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Insulating eaves cupboard doors on loft room

Discussion in 'Floors, Stairs and Lofts' started by mu-sly, 12 Dec 2006.

  1. mu-sly

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    I have a converted loft (done by previous owner) with cupboards under the eaves of the house, at the side of the loft room.

    Now it's winter and quite cold and windy, the eaves cupboards make the room extremely cold, with a noticeable draught. I've put draught excluder strip on the insides of the door frames to provide a better seal when the doors are closed.

    I'm also going to make the doors shut tighter using simple rotating "rabbit hutch" style closing mechanisms on the outside of the frames, since the current magnetic clasps don't pull the doors closed enough.

    However, the real problem is that the space under the eaves is cold and draughty - not directly a problem in itself, at least no more than that many storage roofspaces are also cold and draughty - but the doors are thin and let the cold in, even without the draught.

    I'm wondering if there's any kind of adhesive insulation foam that would be suitable for sticking to the insides of the doors to at least provide another couple of inches of insulation, rather than just thin plywood?

    I have seen sticky-backed wavy foam for use in cases (eg. for tools or musical instruments) and am wondering if this might be a good enough insulation material that it would do the job OK if no specific insulation product like this exists?

    Or do I really need to try and draught-seal or insulate the entire eaves cupboards? I think there is some degree if insulation padding in there between the outside roof and the inside of the cupboards, but it doesn't stop the draught coming in.

    I don't mind if the cupboards are cold, as long as it's mostly kept out of the room when the doors are closed.

    So basically, I'd like to know if any stick-on insulation padding exists (with vertical surfaces in mind), what it's called and where I might find it?

    Hopefully someone can point me in the right direction on how to make my upstairs a bit less cold and draughty?

    Thank you very much!
     
  2. masona

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    Are you saying the cupboards is fitted to the roof rafters without backing boards behind the cupboards or on the roof rafters?
     
  3. mu-sly

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    There's backing boards in the cupboards - you can't see the rafters, and there is insulation padding between the rafters and the boards.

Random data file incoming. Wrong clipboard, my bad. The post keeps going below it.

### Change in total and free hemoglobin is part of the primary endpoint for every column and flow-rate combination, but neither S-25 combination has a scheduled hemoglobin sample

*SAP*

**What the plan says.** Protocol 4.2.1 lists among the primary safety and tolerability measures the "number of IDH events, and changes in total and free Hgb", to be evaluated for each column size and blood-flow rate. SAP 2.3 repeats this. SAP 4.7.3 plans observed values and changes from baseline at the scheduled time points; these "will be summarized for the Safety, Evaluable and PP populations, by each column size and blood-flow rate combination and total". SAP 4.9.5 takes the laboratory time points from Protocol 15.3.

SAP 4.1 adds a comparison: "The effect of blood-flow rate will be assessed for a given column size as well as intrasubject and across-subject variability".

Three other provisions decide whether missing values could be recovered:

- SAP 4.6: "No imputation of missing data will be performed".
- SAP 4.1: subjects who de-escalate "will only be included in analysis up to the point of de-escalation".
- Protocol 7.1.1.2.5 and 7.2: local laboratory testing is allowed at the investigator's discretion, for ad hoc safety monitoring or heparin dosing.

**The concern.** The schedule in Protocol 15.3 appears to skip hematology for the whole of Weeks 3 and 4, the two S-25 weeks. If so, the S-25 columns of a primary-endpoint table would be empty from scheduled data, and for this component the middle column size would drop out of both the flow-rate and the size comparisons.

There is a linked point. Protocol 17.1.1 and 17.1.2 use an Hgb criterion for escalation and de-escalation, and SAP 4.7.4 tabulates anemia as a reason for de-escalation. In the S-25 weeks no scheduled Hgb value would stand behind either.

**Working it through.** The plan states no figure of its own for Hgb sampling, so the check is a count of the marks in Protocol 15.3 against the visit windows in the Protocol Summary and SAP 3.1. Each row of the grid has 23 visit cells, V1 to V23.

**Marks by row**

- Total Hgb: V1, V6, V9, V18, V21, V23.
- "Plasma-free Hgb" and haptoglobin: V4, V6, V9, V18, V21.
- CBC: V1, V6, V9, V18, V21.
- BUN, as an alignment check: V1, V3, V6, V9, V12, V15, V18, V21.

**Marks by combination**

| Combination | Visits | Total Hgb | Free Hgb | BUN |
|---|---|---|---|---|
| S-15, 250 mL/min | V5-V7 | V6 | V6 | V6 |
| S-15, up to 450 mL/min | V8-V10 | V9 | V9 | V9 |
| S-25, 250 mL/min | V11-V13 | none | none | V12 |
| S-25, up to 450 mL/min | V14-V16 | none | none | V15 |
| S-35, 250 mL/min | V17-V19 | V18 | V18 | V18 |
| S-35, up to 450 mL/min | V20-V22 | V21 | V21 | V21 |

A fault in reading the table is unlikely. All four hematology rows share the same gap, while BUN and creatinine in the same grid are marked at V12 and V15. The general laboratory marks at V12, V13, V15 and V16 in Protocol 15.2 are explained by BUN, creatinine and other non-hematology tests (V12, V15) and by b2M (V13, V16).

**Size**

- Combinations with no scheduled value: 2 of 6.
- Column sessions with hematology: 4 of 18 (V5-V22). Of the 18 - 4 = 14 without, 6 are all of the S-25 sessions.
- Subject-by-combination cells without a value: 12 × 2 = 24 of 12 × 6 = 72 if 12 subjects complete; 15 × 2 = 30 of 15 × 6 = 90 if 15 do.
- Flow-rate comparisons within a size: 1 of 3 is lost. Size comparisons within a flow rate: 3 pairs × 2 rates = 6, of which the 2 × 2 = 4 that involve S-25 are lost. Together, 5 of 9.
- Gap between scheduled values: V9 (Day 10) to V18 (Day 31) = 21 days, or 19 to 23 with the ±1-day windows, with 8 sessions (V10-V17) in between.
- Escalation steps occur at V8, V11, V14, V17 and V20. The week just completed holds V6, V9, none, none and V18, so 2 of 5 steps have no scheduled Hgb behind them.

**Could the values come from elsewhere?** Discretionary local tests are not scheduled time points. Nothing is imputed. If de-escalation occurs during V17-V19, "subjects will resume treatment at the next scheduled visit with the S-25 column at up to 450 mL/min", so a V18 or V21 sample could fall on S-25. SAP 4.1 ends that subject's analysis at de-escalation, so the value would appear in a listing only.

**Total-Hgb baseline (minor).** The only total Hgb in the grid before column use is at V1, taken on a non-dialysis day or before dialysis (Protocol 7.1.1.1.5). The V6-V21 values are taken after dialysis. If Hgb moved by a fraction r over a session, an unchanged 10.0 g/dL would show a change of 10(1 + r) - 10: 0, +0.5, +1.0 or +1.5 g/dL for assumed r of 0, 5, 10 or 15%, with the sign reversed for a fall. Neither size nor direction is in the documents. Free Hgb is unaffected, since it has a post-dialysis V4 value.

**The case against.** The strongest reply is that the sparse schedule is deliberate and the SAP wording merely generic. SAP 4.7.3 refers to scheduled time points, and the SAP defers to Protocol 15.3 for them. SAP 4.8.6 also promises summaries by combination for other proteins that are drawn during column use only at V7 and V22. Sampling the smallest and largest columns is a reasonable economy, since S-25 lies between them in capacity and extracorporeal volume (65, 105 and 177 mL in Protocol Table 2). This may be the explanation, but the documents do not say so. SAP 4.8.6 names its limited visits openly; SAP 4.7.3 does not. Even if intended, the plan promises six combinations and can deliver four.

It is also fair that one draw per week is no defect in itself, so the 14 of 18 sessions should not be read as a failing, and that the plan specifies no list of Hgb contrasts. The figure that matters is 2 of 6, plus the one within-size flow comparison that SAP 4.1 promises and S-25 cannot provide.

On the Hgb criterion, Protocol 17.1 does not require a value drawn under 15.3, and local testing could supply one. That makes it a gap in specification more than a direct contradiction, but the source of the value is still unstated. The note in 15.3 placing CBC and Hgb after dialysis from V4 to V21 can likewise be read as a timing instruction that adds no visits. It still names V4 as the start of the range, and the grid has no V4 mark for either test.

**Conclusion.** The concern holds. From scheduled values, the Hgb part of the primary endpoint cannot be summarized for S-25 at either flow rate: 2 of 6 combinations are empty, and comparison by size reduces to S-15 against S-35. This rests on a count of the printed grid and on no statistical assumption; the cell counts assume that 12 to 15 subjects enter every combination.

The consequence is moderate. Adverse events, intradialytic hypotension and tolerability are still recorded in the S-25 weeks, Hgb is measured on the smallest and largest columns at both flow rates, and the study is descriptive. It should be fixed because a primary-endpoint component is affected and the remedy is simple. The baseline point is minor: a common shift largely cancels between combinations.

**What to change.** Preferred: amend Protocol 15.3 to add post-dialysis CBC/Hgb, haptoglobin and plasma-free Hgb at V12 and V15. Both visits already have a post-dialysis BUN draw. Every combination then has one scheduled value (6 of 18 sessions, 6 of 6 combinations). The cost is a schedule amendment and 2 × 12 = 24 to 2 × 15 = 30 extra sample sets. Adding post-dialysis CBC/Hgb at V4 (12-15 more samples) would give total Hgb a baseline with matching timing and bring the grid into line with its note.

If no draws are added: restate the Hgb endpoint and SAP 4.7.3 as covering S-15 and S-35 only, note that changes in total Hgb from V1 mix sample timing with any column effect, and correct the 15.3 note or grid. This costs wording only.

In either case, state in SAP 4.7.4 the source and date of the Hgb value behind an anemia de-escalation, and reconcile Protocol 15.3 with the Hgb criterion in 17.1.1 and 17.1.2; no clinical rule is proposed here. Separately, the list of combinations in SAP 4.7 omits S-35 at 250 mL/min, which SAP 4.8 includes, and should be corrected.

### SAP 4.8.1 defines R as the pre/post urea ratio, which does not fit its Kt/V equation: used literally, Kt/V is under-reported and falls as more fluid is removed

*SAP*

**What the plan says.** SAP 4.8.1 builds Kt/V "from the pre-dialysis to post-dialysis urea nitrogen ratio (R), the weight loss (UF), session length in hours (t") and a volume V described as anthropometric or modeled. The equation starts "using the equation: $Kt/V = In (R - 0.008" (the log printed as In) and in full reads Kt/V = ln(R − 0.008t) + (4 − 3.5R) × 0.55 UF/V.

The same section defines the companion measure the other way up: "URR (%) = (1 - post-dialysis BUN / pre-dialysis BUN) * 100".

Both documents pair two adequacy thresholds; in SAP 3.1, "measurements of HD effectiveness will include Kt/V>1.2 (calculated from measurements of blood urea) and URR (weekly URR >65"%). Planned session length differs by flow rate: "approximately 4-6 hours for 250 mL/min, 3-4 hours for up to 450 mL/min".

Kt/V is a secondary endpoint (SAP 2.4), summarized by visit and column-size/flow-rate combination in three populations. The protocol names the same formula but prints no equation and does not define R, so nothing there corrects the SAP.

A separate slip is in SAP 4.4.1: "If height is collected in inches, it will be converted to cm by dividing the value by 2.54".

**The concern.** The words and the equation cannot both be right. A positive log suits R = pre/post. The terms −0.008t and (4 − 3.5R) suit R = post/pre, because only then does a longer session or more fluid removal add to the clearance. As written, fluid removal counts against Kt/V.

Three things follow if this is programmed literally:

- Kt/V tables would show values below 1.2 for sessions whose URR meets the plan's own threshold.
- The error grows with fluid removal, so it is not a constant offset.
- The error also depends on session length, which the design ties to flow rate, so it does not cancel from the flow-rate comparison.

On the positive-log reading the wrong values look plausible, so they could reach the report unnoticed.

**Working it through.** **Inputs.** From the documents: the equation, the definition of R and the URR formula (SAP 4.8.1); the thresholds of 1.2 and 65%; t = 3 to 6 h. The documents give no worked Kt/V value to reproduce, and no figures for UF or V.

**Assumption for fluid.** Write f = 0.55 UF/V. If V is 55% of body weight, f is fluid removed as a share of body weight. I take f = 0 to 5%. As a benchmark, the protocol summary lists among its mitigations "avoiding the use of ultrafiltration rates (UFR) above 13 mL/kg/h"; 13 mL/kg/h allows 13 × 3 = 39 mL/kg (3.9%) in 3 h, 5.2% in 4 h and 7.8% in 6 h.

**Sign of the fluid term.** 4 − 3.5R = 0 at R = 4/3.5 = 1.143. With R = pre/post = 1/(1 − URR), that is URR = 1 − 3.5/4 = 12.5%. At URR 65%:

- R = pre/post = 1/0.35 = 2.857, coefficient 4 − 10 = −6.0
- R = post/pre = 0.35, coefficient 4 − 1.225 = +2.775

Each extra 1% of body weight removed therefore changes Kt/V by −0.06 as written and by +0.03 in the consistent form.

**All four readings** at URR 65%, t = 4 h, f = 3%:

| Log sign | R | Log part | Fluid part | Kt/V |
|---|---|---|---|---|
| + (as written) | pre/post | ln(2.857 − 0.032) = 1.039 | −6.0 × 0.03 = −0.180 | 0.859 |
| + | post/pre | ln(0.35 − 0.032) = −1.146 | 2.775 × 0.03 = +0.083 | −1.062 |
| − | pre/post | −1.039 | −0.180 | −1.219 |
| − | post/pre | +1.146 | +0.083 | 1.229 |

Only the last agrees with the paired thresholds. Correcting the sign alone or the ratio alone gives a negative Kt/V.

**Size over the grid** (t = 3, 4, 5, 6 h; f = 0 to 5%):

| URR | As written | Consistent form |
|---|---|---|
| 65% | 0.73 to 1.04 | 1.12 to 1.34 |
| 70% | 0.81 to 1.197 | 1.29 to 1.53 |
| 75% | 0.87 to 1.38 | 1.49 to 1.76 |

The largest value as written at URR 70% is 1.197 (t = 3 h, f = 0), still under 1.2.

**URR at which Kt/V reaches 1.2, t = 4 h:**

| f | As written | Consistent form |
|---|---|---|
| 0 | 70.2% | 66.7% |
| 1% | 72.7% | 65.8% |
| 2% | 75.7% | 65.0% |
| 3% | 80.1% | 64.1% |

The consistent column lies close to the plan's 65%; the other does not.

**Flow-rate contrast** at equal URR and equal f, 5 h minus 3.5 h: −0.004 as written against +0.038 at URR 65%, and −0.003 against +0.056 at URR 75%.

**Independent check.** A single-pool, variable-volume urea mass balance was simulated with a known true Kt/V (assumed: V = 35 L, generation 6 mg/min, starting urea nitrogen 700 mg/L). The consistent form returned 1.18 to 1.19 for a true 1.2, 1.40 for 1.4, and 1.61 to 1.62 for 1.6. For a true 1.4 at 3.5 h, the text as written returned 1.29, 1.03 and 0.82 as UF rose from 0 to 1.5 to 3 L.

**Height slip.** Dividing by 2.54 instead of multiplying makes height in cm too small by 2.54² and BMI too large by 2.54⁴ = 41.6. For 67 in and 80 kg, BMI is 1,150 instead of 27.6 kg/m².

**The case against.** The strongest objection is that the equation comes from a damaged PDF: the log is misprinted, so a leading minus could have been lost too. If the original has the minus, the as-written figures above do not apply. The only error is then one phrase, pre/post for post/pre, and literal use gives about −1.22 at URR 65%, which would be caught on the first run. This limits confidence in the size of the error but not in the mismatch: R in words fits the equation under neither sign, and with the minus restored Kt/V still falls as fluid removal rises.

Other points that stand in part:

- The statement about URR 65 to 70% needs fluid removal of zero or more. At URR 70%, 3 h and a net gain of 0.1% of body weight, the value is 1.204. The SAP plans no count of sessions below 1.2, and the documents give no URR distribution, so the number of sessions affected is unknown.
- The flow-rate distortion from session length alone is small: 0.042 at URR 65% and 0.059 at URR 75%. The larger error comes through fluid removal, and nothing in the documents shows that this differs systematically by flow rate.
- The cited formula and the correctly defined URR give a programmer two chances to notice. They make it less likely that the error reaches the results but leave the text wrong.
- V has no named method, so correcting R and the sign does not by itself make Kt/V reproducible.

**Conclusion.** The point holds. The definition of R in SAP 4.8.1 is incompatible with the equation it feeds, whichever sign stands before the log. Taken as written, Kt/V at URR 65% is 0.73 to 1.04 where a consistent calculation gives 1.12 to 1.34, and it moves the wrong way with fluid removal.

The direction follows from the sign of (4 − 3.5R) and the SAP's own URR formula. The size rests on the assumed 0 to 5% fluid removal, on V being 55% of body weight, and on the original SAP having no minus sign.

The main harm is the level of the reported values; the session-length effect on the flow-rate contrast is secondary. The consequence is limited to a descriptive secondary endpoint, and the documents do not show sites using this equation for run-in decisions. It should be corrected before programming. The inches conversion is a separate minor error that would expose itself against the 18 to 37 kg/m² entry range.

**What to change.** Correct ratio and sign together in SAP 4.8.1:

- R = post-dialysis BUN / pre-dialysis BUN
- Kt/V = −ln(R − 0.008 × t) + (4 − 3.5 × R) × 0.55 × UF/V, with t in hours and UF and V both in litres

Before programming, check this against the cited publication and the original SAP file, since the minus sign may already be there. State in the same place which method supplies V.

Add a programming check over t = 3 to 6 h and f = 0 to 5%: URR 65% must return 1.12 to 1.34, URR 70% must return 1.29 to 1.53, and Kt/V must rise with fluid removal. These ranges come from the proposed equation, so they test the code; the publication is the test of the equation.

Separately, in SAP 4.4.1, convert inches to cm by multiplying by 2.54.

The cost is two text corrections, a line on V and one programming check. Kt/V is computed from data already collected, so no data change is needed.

I think where the cold and draught comes in is around the edges of the backing boards and insulation. So I was wondering if it would be possible to better insulate the doors of the cupboards to keep the cold out at that point instead, as a sort-of secondary line of defence.

    All I really need to know is, what material would be best for doing this (without breaking the bank), and where do I get it from?

    Thanks!
     
  4. masona

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    Ventilate cupboards will help by using maybe a soffit circular vents or plate mesh cover vent etc. Many difference type of vents out there.

    If you have shelf then cut out some slots to allow the air movement or make a slatted shelves

    Just behind my wardrobe door on the bottom shelf I cut out a section slot to allow air in and out of the top, once you get air movement the temperature inside the cupboards should be the same as the room temperature. The best place for cupboards is on the internal wall but not always possible.

    Also you could use insulation ceiling tiles or insulation wallpaper inside the cupboards
     
  5. JohnD

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    You can get slabs of polystyrene quite cheaply at builders merchants or sheds.

    For sealing your draughts, a gun-applied sealant, or, if big gaps, an aerosol filling foam. will do it. The foam is very sticky so be careful not to get it on anything (use clingfilm to mask off) or to let it stick your cupboard to the roof.
     
  6. jkgray

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    I also have a converted loft used as an office and spare bedroom. The conversion was done by previous owners using professionals a few years ago. The house in in a conservation area so all the paperwork was given appropriate scrutiny by my solicitors during teh purchase.

    However the room is extremely cold and draughty. There are cupboards under the eaves of the house running down one side of the loft room.

    If you look into the cupbaords you can see the rafters and it's like a wind tunnel. It gets so windy that the cupboard door are even blown open sometimes!

    I was thinking of putting that foil-type insulation directly on to the rafters but a bit of internet reseacrh seems to suggest that is not a good idea as at least 50mm gap is required beneath the rofline for adequate airflow. If this correct?

    Any suggestions?

    Thanks.
     

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